through a UNIX file system. These image files on the NLM data server were
mounted on to a local file system in the client machine using a network file system

We used a mounted disk using NFS version 2 for the VHP Viewer, before inserting
a satellite link in the communication system path. Using the satellite links took too
much time to get the VH images. Therefore the Personal File System (PFS) [17],
developed by Mr. Tateoka at the University of Electro-Communications, was
utilized. This is a portable network file sharing system designed for mobile
computers. It is constructed from file servers on stationary hosts and mobile clients.
It has cache storage on the client, and dynamically adapts to a variety of network
speeds, bandwidths and disconnections. Since the PFS is implemented over the TCP,
the SkyX gateway can accelerate the throughput. All of the PFS system is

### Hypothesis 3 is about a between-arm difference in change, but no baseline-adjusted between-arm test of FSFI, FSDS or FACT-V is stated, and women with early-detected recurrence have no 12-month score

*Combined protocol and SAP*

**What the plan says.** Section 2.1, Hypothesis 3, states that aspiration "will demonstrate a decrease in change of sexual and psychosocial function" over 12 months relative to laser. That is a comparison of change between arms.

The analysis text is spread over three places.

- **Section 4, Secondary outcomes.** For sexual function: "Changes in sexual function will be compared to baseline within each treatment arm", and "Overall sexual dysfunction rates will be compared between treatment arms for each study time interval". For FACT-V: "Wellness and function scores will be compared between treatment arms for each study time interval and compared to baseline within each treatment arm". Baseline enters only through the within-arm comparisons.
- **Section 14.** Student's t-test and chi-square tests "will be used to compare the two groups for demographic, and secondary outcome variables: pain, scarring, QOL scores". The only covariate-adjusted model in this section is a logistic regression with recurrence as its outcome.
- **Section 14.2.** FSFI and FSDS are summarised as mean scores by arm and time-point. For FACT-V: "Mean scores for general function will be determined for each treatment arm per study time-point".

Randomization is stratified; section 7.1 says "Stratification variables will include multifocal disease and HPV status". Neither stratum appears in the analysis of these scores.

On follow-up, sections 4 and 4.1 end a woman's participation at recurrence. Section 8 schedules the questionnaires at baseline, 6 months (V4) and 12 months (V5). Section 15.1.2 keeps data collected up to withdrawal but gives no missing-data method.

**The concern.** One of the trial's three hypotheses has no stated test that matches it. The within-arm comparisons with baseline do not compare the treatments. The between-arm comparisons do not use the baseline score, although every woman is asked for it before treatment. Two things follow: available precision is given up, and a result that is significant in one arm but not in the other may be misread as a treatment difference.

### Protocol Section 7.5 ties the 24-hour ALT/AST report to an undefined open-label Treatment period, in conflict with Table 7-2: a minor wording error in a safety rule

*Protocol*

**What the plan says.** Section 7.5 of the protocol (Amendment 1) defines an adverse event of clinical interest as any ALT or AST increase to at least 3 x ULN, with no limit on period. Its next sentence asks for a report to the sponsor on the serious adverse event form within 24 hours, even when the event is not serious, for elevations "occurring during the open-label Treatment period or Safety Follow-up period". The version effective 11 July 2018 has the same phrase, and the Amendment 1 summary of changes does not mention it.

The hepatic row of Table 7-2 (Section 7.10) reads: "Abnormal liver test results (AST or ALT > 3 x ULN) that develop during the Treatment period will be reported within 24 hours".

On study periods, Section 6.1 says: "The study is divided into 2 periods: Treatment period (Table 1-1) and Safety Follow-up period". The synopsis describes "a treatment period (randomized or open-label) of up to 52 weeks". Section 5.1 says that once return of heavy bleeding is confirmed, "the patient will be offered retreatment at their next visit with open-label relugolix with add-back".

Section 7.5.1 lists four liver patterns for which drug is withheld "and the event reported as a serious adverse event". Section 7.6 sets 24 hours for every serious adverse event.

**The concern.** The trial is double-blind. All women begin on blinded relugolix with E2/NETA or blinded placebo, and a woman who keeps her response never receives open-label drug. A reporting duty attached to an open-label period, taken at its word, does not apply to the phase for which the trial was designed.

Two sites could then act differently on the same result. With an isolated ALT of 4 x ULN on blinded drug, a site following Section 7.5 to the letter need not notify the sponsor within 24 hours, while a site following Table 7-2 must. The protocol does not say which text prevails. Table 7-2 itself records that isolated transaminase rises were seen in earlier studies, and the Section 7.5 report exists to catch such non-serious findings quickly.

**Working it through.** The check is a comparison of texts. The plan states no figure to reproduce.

implemented on UNIX, and communicates with client kernels with traditional NFS.
So PFS can run on variety of UNIX variants.

The PFS performance was compared with NFS version 2 (Tables 1 and 2). The RTT
between SMU and NLM was measured by UNIX ping command. The RTT were
1124.825 ms via satellite link and 191.746 ms via the TransPAC respectively. We
measured throughputs via the TransPAC and via the satellite link with NFS version
2. We used an image file of 7,471,284 bytes for the throughput measurement. Since
the NFS version 2 uses the UDP, there is no benefit to using the SkyX Gateway. For
calculating the throughput, we use the elapsed time for copying a file from a remote

file system to a local file system with the UNIX copy command. The result is
shown in Table 1. For the case using the TransPAC (cable), we did the measurement
51 times; the minimum throughput was 158 kbps, the maximum throughput was
592 kbps and the average throughput was 438 kbps. For the case using the satellite
link, 144 kbps (minimum), 292 kbps (maximum) and 208 kbps (average)